Based on the results, it is apparent that the most stable of the examined structures are the Horse and Square 18 structures. Many of the structures showed high stability in fetal bovine serum (FBS) (room temperature) and magnesium, with Square 18 showing the highest stability of all structures in magnesium. However the differences in stability are much more apparent when looking at the FBS (37℃) results. The Horse and Square 18 are the only structures to show slight to no degradation in the gels and band intensity profiles while all other structures began showing considerable degradation starting at 1-5% FBS. An explanation for why these structures have higher stability than the others could be due to their lattice structure. Both Horse and Square 18 have a square lattice while LPP and Sym 18 have honeycomb lattices. Like the other structures, Sym 18 broke down between 0-3 mM magnesium concentrations, but it only showed better stability than the LPP in FBS experiments. Although the Branch did not appear to be as stable as Horse or Square 18, the band intensities were considerably higher than those of the honeycomb lattice structures throughout all of the experiments, indicating a general higher stability. The length of structures did not appear have an effect on structure stability, but increased surface area and the inclusion of overhangs did appear to negatively affect structure stability in FBS. The Horse and Square 18 structures are similarly stable, however they have largely varying lengths and surface areas. Additionally, LPP and Horse have almost identical surface areas while also being hugely variable in their stabilities. From these results, it seems to be that lattice structure has a more significant impact on stability than the length or surface area of structures. In addition, the structures in FBS at 25oC and 37℃ showed a trend where the bands migrated faster as percent FBS concentration increased. This could be due to small amounts of degradation occurring at the ends of the structures from the nucleases in the FBS. This slight degradation is just enough to preserve the band while also causing the observable shift. Preliminary results of stability experiments suggest that Square 18 and Horse were the most stable structures, indicating that structures with a square lattice that lack overhangs may be more stable in physiological conditions.
The ability of structures at varying concentration to bind with 250 𝜇M daunorubicin was largely variable. For each structure, tests were performed with structure concentrations of 10, 15, and 20 nM which corresponds to a daunorubicin to structure ratio of 25,000, 16,667, and 12,500, respectively. Horse and Branch yielded the highest base-pair binding ratio (BBR) at 10 nM, LPP and Square 18 at 15 nM, and Sym 18 at 20 nM. Branch and Horse are very similar structures which may explain why they have the highest base pair binding occur at a concentration of 10 nM. However, LPP and Square 18 are dissimilar in every aspect except both have peak binding at 15 nM. Based on our results it is hard to conclude why different structures have peak binding ratios at varying structure concentrations. Altogether, LPP and Branch had the highest base pair binding ratios of the five structures with LPP having the overall highest binding ratio. Branch base pair binding was higher at a concentration of 10 nM while LPP had the higher binding ratio at concentrations of 15 nM and 20 nM. There is a sudden decrease in binding ratio at 20 nM concentration which could be likely due to saturation of the binding sites while increasing the amount of free daunorubicin. One key distinction between Branch and LPP from the other three structures is that both of these structures have overhangs attached. These overhangs could be one possible explanation for why there is a higher base pair binding ratio at the 10 and 15 nM concentrations. These overhangs may provide additional sites of attachment for daunorubicin in addition to binding to the structure itself, which would explain why Branch and LPP have higher base pair binding ratios than the structures without overhangs. These results indicate that structures with overhangs such as LPP or Branch are more likely to bind increased amounts of daunorubicin compared to structures lacking overhangs. Surface area is also another potential characteristic that may correlate to BBR. The Branch and LPP both have similar surface areas of around 9000-10000 nm2 and had the best BBR. Structures with similar surface areas to Branch and LPP as well as those with very high or low surface areas did not have as high of a BBR. Lattice is also a varying characteristic between structures, however it does not seem to impact BBR. Branch and LPP have the highest BBR and have a square and honeycomb lattice, respectively, while other square and honeycomb lattice structures do not indicate any consistent trends on BBR. This data suggests that the addition of overhangs may have a more significant impact on BBR than other characteristics of the structure such as surface area or lattice.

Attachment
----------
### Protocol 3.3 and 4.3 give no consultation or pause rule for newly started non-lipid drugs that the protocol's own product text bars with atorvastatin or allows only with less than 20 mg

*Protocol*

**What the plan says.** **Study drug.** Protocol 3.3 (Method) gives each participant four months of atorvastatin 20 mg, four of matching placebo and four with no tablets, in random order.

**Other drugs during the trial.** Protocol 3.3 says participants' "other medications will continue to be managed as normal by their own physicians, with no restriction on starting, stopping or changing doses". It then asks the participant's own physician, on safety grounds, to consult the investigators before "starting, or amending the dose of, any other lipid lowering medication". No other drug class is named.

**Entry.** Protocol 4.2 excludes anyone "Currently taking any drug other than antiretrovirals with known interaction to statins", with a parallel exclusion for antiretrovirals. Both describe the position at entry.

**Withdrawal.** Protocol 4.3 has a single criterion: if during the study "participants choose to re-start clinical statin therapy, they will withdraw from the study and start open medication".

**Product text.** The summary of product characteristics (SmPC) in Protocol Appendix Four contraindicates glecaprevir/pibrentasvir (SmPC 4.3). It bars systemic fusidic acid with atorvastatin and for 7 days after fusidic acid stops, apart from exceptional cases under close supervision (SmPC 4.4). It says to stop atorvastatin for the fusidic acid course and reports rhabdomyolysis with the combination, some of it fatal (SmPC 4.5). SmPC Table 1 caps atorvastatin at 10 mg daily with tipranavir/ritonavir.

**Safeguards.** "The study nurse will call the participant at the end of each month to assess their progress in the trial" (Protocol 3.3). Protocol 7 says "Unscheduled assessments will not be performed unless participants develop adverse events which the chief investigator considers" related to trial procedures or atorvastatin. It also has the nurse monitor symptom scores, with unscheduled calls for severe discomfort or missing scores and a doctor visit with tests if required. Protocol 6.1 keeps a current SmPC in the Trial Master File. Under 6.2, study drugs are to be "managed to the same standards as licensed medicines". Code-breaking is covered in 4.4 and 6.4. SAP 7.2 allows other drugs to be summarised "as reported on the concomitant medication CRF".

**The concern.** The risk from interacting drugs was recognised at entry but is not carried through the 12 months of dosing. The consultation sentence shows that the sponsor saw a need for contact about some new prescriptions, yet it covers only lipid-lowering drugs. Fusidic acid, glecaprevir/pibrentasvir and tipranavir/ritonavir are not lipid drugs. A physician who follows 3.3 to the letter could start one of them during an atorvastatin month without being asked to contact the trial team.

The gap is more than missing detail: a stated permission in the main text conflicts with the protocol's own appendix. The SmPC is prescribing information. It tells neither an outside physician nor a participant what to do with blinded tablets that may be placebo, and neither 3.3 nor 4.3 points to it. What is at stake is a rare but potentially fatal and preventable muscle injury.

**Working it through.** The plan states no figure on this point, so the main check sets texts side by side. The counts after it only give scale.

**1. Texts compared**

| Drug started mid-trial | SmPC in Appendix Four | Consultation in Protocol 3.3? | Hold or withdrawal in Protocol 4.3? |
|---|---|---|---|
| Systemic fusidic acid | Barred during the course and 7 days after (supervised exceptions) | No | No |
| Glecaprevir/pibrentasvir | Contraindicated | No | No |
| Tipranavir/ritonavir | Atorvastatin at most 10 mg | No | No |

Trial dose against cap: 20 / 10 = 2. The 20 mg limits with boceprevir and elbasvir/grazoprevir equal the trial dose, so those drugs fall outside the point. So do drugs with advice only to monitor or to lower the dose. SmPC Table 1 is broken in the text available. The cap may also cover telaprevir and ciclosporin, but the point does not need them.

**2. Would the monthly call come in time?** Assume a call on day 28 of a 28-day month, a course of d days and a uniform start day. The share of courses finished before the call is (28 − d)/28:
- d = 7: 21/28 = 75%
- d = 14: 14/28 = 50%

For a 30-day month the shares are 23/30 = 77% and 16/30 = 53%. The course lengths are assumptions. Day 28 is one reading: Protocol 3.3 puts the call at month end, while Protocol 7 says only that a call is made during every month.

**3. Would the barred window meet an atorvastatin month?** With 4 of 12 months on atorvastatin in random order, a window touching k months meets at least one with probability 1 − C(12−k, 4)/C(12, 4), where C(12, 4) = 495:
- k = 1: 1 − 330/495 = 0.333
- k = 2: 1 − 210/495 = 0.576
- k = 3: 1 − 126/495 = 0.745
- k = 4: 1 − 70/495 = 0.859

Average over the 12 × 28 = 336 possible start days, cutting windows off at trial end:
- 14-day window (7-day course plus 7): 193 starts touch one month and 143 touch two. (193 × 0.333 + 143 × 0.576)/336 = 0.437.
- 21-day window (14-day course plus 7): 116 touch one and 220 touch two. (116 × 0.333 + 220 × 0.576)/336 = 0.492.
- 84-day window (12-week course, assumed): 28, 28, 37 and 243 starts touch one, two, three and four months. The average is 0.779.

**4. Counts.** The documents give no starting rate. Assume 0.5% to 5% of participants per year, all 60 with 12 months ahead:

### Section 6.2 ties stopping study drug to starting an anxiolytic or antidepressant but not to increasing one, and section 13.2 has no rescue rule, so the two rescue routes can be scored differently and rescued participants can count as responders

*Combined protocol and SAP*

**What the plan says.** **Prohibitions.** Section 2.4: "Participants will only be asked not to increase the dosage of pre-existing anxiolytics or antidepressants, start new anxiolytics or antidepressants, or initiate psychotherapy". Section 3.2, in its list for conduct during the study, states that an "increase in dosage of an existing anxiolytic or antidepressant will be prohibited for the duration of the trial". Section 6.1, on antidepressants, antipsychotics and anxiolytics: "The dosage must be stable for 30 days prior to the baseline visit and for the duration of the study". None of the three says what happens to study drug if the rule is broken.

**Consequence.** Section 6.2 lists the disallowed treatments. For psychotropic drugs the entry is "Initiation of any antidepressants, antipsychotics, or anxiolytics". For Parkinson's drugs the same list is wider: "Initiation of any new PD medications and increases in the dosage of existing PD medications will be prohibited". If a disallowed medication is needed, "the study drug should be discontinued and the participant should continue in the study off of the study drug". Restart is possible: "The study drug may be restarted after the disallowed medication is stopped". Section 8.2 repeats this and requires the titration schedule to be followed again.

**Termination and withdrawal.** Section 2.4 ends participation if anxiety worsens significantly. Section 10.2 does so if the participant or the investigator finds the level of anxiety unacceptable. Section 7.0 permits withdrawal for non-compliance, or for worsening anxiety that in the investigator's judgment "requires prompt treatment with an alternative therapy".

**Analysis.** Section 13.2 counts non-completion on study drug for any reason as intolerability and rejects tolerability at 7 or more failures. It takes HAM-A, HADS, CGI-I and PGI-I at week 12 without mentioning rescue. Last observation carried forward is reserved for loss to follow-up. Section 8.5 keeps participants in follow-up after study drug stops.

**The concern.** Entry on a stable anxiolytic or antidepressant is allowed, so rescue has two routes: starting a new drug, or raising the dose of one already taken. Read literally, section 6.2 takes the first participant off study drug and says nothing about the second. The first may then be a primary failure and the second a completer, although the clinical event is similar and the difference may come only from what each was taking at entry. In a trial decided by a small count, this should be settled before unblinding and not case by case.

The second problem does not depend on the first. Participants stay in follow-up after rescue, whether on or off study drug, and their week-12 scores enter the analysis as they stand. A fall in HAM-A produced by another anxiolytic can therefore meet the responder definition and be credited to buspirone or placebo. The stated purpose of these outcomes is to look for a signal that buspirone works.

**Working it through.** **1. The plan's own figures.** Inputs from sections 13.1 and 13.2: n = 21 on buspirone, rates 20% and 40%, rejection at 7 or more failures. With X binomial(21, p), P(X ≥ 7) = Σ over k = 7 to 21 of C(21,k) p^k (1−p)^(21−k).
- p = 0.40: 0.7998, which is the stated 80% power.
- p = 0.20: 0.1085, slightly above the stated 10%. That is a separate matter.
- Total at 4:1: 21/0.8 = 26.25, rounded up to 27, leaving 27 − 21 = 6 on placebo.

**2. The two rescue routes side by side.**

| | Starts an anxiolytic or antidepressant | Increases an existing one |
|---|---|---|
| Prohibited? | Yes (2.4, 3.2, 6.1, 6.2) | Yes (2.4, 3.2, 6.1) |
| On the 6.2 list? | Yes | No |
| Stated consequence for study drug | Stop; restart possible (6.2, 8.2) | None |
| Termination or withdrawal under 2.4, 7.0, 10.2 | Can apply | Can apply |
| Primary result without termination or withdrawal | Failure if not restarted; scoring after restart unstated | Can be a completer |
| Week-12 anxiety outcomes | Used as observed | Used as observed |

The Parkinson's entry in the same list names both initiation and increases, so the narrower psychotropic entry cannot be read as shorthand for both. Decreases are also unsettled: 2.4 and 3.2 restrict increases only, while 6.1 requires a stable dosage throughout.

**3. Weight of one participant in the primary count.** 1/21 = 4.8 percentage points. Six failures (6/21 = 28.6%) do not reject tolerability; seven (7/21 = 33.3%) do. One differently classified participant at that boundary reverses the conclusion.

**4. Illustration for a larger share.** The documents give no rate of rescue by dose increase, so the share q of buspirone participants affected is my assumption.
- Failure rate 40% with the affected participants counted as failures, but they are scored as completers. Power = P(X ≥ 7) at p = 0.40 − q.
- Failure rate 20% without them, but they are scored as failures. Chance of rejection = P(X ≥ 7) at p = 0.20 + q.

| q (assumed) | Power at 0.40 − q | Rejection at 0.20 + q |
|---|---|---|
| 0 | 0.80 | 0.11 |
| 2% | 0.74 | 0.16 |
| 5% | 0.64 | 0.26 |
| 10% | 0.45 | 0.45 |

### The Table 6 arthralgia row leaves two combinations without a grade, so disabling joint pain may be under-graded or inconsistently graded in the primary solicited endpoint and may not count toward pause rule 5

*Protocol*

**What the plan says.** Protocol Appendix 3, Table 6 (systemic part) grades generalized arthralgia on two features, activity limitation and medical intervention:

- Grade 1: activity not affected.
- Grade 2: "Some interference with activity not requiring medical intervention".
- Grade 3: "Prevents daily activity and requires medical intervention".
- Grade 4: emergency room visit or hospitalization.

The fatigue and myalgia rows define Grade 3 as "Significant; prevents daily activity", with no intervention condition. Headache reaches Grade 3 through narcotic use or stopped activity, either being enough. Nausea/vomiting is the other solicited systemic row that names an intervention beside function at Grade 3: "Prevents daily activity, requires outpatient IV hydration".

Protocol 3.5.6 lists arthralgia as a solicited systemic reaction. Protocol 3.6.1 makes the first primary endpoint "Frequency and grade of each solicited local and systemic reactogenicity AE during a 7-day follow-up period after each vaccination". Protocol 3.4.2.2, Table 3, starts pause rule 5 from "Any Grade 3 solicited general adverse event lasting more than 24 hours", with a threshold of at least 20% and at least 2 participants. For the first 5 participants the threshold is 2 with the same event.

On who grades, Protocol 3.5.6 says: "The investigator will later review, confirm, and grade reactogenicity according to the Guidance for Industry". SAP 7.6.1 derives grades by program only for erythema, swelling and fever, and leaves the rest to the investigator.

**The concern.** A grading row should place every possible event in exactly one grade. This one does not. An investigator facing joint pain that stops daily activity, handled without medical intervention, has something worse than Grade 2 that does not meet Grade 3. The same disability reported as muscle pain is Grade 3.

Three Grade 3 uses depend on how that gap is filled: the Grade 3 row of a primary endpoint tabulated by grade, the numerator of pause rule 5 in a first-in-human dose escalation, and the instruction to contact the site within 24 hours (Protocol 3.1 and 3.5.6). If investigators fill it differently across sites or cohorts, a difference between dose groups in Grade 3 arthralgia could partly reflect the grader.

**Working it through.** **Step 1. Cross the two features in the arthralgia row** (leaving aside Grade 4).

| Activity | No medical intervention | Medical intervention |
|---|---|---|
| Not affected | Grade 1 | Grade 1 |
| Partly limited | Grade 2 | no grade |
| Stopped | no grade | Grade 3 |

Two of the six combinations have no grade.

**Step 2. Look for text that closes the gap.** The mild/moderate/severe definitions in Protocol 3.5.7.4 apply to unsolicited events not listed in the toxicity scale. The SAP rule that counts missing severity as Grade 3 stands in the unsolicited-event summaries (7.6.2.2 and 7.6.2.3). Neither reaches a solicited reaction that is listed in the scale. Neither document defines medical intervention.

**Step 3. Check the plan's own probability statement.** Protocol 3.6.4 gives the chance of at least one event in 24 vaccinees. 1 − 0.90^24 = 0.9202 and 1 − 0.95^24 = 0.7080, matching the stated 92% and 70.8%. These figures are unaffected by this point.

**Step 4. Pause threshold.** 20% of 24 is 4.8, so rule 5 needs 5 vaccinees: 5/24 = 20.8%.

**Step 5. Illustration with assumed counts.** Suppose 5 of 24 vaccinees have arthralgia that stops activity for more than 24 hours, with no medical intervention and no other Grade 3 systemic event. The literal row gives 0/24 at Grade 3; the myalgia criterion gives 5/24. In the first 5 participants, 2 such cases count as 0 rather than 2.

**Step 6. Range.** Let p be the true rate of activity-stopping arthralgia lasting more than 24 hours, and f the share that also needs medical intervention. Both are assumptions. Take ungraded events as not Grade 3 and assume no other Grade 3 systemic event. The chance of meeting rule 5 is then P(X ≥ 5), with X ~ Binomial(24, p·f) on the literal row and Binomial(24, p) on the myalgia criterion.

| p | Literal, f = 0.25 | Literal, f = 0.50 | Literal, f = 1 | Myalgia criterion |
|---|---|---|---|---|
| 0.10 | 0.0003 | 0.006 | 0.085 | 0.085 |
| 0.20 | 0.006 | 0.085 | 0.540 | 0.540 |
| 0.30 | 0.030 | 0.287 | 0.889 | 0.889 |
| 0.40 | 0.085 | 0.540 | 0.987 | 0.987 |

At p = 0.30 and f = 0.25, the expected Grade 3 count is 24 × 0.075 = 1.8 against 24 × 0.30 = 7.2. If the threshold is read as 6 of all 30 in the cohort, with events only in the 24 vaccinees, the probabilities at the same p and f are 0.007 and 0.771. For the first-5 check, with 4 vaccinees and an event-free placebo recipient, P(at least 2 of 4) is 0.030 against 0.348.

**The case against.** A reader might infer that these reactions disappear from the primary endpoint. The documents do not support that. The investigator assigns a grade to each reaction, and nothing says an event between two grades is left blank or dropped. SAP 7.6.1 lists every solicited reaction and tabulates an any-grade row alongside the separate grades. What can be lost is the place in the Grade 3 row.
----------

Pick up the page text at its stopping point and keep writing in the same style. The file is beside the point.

Based on the results and conclusions, the Square 18 and the Horse structures were the best suited for daunorubicin retention and stability in physiological conditions. At 10 nM structure concentration, the Horse structure had the highest BBR of 0.56, while the Square 18 had higher BBR than the Horse at 15 nM and 20 nM structure concentration when incubated with 250 𝜇M daunorubicin. As well as daunorubicin binding, the Horse and Square 18 both performed exceptionally well in all of the other tests, however the Horse yielded slightly better results during the 37℃ FBS tests which more closely resembles an in vivo environment. In these 37℃ FBS tests, the Square 18 showed an increased amount of structure breakdown between 75-100% FBS when compared to the Horse. Subsequently, the Horse has been chosen as the most stable and suitable out of the panel of structures.